A: I’ve heard stories about suppressed energy technologies, but have been unable to verify them. Typically the stories entail oil or car companies buying up patents and hiding them, but every patent ever issued in the U.S. is freely searchable, so it should be easy enough to find these “suppressed” inventions. On the other hand, many machines that have been patented don’t actually work, and that’s why they haven’t been commercialized. Now, it’s true that the automobile industry actively discouraged the development of new safety features, including seat belts, and also lobbied Congress for decades to delay energy-efficiency regulations. Moreover, the oil companies have spent enormous sums in efforts to distort and mute both the scientific research and the public discussion regarding climate change. Such corporate abuses must be brought to an end, and I support activist efforts to do that. However, even if they succeed, that won’t solve the basic problem: we’ve become addicted to energy sources that are unsustainable, and there are no “silver bullet” alternatives that will enable us to maintain economic growth such as we’ve seen over the past century.
Further reading: Rob Hopkins, Film Review: Why ‘Thrive’ is Best Avoided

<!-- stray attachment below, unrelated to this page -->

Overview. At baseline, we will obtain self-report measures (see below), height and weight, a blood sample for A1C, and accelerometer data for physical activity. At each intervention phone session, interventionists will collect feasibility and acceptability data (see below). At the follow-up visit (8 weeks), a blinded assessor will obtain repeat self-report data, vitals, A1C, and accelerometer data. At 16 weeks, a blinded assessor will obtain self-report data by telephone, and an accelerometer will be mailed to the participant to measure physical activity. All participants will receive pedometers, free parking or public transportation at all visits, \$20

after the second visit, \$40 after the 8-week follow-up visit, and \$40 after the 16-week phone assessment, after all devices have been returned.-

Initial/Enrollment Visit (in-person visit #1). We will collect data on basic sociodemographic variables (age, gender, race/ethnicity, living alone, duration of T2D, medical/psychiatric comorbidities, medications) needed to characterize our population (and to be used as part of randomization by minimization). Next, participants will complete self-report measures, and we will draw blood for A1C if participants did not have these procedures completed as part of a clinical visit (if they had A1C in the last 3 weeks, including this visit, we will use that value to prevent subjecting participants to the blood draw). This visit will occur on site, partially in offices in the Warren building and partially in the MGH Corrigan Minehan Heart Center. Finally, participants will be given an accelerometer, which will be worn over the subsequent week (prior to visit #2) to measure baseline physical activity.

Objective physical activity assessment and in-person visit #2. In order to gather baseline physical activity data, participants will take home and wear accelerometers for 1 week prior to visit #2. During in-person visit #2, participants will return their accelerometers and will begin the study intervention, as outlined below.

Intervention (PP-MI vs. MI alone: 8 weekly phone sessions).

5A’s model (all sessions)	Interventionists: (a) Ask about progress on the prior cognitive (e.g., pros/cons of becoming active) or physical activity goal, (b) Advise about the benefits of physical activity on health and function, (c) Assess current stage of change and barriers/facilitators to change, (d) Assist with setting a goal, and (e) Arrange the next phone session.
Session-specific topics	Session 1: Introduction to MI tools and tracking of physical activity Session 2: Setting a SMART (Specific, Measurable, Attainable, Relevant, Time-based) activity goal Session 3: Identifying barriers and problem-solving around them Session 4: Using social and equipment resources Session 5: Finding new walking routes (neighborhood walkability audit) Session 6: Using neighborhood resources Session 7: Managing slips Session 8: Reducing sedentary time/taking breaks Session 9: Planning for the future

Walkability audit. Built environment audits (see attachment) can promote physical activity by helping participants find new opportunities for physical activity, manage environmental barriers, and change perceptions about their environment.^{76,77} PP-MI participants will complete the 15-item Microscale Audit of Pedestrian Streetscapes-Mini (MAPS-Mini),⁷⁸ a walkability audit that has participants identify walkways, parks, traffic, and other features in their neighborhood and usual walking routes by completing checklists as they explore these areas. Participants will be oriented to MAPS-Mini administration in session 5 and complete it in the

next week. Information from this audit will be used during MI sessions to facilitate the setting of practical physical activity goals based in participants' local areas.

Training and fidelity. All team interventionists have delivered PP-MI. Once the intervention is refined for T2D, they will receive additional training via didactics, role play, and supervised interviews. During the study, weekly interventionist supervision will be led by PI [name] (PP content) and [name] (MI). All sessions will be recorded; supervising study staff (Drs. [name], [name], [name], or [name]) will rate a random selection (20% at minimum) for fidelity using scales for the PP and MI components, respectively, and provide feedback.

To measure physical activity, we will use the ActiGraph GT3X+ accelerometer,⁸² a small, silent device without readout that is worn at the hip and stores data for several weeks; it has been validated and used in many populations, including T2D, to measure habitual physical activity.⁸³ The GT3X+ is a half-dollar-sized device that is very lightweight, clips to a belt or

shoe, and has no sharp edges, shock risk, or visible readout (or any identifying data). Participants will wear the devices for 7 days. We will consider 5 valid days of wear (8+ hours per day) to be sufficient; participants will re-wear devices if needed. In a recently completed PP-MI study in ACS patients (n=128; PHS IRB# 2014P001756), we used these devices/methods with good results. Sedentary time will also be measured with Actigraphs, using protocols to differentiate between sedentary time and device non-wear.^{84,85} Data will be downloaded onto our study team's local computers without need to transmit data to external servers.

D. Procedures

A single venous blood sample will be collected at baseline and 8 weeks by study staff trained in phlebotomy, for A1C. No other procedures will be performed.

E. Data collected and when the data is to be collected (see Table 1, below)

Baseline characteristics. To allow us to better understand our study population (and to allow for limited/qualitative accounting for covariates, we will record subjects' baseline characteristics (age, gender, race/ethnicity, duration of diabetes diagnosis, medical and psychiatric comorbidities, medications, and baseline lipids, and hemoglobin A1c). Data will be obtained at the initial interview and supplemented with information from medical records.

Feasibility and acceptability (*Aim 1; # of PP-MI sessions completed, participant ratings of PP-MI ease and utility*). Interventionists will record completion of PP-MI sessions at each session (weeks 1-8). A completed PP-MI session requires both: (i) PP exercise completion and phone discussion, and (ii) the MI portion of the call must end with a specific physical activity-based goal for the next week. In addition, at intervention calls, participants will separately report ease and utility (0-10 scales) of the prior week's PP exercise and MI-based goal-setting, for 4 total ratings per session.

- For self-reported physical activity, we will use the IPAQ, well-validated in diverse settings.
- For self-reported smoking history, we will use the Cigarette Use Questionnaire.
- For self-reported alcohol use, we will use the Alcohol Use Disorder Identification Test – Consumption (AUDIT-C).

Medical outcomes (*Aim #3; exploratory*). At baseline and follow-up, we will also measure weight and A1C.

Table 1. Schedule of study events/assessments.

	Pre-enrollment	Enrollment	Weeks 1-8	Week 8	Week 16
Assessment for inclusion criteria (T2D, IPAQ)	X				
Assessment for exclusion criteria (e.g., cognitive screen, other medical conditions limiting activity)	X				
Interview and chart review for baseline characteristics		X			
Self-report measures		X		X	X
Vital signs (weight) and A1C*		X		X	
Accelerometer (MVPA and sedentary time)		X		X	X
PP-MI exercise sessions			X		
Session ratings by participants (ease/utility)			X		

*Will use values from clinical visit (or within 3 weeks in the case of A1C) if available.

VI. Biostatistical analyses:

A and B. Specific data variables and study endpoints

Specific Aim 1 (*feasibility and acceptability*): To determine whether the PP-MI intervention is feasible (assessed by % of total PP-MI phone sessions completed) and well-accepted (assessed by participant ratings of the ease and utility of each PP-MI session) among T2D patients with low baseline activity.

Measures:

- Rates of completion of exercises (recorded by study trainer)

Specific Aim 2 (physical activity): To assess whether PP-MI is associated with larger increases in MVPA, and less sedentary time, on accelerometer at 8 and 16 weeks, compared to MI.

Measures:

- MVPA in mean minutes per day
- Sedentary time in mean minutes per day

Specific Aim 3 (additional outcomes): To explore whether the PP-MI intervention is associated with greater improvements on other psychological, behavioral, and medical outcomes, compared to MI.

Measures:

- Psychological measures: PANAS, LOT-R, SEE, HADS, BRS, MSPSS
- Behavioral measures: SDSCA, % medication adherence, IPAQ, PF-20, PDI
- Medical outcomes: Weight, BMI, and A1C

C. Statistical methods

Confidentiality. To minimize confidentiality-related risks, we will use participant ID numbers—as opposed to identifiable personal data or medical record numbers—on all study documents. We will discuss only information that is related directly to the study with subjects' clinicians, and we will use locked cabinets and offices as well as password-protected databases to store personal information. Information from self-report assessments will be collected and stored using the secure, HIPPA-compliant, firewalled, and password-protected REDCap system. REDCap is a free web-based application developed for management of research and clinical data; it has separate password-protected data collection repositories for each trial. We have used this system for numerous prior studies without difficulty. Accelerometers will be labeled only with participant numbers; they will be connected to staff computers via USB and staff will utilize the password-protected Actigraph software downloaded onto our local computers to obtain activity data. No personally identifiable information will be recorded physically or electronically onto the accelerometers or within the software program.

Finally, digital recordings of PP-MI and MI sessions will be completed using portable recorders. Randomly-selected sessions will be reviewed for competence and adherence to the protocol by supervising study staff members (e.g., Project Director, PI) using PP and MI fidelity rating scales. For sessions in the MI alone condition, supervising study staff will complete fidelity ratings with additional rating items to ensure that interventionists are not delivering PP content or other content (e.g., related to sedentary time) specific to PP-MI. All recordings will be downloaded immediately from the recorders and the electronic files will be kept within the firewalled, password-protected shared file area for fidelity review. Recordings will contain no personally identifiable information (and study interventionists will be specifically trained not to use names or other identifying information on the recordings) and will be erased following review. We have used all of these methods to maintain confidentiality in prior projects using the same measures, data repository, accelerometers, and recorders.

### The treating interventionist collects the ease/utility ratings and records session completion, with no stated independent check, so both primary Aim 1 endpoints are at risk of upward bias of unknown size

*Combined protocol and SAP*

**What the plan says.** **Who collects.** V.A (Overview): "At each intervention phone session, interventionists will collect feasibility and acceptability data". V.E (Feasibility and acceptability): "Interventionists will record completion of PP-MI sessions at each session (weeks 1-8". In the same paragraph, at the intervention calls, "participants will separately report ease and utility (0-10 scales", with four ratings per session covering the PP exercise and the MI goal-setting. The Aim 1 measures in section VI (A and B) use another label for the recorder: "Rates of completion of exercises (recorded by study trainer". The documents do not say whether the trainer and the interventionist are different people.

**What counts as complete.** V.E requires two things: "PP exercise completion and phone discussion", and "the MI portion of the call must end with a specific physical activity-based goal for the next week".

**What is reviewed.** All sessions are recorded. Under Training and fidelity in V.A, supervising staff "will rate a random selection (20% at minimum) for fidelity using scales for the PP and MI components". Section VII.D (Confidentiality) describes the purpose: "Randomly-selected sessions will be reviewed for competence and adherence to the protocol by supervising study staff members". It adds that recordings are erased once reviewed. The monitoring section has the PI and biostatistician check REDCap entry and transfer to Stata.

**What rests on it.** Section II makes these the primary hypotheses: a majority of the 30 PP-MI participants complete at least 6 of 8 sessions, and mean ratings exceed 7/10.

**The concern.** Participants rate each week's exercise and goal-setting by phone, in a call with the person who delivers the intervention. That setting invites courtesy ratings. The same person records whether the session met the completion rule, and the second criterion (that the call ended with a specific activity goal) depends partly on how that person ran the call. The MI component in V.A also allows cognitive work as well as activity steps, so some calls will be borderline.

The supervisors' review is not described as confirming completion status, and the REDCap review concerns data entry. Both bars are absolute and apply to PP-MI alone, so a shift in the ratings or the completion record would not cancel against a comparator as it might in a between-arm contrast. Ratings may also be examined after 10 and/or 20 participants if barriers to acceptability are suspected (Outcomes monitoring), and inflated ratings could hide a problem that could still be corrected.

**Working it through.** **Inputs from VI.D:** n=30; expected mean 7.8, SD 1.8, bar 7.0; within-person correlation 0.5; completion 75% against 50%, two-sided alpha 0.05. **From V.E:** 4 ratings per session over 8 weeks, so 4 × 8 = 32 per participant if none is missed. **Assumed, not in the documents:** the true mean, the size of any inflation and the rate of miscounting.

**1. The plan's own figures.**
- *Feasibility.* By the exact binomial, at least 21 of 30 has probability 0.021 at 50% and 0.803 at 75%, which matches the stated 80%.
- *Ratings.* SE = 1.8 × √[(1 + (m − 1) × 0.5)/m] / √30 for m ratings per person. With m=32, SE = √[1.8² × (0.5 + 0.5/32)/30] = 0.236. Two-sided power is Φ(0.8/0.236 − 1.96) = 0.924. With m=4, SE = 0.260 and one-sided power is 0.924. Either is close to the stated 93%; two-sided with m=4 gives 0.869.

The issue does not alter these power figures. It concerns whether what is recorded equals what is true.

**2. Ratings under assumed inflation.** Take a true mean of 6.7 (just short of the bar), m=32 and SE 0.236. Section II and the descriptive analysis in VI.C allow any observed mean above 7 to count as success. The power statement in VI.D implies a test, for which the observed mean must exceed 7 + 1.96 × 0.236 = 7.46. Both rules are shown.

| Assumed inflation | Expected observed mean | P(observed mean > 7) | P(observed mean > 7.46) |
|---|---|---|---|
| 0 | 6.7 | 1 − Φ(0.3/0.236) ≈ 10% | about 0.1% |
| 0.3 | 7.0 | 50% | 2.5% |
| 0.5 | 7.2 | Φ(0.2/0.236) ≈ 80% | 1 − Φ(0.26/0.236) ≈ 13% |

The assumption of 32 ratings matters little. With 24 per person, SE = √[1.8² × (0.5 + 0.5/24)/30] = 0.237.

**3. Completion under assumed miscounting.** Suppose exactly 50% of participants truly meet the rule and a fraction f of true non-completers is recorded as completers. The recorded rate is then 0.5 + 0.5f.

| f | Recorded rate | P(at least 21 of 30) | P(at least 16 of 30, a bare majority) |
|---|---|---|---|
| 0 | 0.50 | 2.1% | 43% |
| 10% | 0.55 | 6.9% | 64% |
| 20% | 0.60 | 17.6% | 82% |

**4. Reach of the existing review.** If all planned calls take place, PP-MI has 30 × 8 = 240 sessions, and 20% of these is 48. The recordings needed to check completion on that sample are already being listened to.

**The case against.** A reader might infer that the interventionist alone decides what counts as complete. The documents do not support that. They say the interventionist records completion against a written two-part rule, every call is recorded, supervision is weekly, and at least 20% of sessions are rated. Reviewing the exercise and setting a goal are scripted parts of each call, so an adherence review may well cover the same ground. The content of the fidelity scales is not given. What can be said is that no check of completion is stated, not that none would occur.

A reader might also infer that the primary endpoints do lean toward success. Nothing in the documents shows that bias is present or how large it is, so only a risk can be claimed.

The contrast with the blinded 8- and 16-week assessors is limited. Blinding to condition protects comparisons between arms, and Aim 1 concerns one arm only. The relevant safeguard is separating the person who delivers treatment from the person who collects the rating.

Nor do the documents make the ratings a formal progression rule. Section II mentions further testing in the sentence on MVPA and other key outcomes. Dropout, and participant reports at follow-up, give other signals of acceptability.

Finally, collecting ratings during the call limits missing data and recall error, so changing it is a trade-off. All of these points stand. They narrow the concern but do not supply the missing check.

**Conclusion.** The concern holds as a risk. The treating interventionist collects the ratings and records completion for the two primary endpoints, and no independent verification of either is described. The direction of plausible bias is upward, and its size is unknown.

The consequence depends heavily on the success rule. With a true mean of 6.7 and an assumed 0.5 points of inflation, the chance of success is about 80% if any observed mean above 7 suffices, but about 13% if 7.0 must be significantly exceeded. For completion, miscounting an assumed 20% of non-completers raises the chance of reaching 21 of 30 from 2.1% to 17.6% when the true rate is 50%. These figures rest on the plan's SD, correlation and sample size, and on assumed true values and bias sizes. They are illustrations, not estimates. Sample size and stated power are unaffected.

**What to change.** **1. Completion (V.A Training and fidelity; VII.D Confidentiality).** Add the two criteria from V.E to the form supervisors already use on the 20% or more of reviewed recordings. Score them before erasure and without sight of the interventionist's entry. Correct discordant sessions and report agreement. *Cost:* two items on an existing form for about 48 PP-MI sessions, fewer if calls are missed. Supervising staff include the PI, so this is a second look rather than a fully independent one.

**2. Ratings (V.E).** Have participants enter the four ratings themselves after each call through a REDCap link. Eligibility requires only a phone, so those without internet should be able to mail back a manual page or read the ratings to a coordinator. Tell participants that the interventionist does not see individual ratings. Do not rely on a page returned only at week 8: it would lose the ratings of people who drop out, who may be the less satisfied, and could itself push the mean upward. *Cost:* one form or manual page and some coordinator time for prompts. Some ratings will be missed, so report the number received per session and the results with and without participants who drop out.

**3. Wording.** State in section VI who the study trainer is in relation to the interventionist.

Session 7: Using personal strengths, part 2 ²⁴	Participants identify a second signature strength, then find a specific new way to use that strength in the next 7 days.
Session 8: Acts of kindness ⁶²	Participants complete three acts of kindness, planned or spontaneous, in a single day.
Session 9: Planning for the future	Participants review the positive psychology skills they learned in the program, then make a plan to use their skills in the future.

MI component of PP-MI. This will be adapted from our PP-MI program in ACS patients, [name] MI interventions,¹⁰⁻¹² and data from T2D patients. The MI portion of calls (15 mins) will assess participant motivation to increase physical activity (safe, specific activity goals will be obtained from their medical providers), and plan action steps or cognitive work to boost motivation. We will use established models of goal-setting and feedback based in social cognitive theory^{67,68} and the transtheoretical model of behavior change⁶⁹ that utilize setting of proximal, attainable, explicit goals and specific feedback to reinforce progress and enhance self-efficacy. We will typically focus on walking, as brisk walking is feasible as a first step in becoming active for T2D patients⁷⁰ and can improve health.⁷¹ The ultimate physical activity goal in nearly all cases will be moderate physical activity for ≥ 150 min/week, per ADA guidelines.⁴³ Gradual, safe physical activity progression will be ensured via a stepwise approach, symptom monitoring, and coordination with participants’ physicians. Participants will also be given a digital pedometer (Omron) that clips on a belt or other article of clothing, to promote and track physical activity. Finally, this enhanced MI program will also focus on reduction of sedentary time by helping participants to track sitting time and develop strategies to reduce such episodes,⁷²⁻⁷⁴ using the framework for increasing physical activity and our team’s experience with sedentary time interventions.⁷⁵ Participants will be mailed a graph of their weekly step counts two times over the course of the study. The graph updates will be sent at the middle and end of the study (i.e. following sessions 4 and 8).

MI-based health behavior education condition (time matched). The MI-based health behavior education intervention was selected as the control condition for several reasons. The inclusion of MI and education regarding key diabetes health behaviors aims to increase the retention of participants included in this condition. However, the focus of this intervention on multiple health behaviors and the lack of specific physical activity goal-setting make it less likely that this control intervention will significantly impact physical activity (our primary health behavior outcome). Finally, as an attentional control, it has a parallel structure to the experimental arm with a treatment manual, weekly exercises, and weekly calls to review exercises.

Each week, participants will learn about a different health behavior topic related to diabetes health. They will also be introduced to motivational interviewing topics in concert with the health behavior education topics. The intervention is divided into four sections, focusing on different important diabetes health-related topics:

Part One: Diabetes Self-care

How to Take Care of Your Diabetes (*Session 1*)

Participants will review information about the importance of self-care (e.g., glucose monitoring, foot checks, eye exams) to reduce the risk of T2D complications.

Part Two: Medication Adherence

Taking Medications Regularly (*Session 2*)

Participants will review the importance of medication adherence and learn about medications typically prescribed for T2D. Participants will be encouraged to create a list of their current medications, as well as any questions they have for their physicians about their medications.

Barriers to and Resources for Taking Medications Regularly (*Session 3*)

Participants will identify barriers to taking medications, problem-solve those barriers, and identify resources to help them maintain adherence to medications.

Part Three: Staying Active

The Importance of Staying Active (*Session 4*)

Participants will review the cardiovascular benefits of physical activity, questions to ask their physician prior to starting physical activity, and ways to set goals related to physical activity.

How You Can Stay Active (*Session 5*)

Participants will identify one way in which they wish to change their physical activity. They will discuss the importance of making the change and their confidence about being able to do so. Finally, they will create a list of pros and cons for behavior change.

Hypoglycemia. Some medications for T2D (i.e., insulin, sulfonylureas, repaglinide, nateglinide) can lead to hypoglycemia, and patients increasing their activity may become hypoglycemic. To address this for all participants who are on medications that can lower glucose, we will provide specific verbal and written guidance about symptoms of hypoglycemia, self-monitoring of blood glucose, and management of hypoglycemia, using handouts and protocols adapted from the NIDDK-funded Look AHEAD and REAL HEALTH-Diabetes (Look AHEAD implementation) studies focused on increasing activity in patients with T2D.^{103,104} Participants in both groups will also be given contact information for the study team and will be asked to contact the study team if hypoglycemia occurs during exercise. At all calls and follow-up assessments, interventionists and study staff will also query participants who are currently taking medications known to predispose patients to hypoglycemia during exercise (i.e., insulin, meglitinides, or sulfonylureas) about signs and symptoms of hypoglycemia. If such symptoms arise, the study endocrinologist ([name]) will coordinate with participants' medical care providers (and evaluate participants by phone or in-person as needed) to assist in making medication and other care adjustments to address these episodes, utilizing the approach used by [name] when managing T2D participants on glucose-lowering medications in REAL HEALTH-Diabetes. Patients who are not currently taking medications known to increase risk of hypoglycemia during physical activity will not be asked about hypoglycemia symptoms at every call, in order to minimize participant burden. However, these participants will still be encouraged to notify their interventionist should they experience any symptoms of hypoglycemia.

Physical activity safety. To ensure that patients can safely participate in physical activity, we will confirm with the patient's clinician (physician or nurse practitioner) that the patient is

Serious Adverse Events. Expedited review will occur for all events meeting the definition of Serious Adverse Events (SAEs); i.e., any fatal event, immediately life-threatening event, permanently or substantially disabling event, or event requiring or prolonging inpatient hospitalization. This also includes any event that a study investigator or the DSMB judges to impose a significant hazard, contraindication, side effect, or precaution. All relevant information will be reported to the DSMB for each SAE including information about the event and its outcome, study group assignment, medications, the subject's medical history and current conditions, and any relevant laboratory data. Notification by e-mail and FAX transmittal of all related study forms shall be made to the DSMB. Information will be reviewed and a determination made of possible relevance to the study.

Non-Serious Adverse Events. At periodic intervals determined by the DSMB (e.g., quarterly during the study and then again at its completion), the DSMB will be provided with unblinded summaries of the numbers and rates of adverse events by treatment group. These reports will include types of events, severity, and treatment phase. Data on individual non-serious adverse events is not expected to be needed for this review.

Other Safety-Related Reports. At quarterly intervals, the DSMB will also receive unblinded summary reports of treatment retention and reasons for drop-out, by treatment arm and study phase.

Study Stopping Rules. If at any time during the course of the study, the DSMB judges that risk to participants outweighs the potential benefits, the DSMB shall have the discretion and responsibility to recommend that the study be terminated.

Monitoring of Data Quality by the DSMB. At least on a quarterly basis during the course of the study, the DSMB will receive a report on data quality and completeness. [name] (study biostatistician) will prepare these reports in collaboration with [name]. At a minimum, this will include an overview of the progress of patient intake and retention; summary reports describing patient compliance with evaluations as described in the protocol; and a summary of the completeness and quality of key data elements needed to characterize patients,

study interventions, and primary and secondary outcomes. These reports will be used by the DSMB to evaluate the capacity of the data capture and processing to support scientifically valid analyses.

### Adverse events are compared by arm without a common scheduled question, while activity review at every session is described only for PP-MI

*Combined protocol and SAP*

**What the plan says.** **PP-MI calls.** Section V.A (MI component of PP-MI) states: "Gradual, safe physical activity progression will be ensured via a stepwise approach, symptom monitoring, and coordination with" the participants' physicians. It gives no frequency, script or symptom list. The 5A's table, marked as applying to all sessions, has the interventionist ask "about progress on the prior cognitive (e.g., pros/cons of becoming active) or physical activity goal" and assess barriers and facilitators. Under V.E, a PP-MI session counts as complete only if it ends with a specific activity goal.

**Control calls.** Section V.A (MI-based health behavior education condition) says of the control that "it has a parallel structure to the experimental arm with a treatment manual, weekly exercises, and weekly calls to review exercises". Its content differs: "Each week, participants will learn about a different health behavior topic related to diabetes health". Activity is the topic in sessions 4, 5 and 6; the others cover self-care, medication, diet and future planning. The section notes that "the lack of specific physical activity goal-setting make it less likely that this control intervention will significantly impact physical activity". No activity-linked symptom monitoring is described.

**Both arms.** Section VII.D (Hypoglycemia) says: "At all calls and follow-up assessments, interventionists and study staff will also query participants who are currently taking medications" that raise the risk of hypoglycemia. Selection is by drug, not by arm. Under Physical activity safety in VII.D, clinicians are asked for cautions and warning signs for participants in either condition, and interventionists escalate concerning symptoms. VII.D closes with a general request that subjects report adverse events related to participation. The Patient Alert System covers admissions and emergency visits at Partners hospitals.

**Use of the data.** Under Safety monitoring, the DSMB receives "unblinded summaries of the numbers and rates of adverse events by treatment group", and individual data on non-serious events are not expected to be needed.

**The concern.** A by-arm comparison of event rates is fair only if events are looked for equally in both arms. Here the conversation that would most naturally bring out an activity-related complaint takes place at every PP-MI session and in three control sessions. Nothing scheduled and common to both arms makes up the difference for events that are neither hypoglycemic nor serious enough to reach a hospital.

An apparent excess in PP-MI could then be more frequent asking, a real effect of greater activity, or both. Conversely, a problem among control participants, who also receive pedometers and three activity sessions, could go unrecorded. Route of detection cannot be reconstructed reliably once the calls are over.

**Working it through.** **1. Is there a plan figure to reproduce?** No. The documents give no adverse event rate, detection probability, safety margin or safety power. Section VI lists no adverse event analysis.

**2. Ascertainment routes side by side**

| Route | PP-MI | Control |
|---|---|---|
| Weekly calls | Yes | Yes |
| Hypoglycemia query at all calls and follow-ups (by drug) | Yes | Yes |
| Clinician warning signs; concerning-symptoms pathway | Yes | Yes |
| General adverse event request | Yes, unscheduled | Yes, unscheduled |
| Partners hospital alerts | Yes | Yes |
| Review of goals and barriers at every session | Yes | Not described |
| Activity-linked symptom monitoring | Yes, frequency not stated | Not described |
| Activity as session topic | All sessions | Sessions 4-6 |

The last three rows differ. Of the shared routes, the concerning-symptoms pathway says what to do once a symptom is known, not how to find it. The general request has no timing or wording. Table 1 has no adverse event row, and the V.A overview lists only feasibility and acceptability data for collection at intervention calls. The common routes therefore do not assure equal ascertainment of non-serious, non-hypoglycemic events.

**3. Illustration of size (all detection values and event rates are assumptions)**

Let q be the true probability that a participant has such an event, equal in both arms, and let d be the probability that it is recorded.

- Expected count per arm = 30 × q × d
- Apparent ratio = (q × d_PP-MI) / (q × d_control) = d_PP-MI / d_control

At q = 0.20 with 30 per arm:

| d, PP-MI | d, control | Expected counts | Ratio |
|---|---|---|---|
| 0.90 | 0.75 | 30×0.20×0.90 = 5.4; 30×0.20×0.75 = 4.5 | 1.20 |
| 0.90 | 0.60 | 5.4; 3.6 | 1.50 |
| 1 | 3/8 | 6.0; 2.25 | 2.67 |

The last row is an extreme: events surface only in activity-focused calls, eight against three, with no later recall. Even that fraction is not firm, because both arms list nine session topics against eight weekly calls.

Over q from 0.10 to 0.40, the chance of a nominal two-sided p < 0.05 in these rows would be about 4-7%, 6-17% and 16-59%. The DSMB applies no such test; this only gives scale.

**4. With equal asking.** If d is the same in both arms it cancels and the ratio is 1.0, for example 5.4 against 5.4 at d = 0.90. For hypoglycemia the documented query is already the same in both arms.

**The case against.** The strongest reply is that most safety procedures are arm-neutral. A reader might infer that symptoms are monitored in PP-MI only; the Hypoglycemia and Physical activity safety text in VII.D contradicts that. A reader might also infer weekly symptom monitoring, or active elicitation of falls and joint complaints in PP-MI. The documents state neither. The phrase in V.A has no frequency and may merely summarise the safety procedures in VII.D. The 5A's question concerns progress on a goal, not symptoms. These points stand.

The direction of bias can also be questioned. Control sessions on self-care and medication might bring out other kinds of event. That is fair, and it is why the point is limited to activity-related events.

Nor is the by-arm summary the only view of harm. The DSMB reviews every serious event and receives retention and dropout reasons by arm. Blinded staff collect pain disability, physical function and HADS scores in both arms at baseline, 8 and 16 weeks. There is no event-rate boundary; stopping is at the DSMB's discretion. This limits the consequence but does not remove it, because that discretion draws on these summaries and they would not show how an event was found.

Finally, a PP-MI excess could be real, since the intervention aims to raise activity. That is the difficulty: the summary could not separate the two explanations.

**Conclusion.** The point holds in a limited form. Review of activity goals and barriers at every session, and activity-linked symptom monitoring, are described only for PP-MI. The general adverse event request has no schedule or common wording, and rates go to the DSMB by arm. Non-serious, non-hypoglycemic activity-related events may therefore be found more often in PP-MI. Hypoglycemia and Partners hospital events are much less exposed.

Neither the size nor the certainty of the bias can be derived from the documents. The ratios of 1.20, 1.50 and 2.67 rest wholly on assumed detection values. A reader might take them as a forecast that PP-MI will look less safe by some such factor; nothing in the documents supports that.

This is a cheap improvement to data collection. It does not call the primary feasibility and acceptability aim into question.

10. The problems seem so huge, the solutions so small. How can little efforts like Transition Towns hope to deal with war, resource depletion, and climate change, if national governments can’t?
A: There are two answers to that question. First: We have to do what we can. Yes, fundamental national and international reforms are needed to deal with global problems like climate change and resource depletion, and activist efforts to address those issues are needed now more than ever. But we are seeing a general deterioration in the ability of our national political system to respond both to converging global problems and to the public’s concerns. Reforming our own national government is a big, multi-decade job, if it’s even possible to accomplish. Our economic and environmental problems will not remain on hold while we put the country’s political system in order, so we have to accomplish what we can where we have more leverage—at the local level. Second: There are good reasons for working at locally anyway, regardless of difficulties in achieving national and international reforms. Localization is inevitable as transport fuels become more scarce and expensive. If we don’t increase local self-sufficiency proactively, the reversal of globalization will result in the collapse of essential support systems—so building local food systems should be our first priority. Also, local organizing creates the necessary basis for political, social, and economic change at higher levels.